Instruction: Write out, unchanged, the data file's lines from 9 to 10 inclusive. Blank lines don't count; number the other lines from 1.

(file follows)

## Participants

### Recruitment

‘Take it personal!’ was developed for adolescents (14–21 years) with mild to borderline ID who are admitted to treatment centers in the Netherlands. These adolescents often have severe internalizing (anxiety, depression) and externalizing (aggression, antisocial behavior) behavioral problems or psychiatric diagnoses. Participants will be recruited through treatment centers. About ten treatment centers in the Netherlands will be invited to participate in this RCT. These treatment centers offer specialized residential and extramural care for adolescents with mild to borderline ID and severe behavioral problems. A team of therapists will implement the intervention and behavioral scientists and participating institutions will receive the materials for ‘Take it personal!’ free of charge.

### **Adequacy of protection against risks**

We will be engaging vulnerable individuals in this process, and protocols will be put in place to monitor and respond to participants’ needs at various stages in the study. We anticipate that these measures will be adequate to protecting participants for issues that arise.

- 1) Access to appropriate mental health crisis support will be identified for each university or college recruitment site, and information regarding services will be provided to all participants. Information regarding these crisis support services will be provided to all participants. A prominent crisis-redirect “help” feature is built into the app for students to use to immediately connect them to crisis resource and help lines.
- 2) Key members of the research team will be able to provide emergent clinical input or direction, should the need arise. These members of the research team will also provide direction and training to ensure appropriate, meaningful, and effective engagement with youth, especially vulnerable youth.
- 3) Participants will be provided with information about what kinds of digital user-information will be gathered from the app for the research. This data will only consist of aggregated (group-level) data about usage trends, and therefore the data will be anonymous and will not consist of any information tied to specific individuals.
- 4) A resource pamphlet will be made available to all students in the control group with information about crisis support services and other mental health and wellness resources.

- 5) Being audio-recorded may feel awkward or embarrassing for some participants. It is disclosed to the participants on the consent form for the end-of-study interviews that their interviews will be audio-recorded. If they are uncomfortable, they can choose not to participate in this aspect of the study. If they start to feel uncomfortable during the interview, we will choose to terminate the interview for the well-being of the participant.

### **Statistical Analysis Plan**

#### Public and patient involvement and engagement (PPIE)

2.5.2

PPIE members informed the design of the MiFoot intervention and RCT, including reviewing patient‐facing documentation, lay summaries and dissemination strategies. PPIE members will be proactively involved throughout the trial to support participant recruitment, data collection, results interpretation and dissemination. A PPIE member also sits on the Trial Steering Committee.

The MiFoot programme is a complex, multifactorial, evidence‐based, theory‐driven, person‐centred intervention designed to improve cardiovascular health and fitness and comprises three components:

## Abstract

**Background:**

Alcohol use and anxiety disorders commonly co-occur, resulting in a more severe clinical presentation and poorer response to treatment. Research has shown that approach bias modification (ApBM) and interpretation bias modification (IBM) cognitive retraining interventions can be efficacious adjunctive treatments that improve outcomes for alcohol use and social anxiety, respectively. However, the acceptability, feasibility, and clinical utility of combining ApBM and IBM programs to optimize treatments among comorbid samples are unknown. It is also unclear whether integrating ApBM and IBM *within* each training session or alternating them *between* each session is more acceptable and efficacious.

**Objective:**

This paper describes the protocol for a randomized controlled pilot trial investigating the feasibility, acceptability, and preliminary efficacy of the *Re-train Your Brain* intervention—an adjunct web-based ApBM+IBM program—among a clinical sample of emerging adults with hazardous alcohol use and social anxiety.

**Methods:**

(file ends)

- 4) A resource pamphlet will be made available to all students in the control group with information about crisis support services and other mental health and wellness resources.

- 5) Being audio-recorded may feel awkward or embarrassing for some participants. It is disclosed to the participants on the consent form for the end-of-study interviews that their interviews will be audio-recorded. If they are uncomfortable, they can choose not to participate in this aspect of the study. If they start to feel uncomfortable during the interview, we will choose to terminate the interview for the well-being of the participant.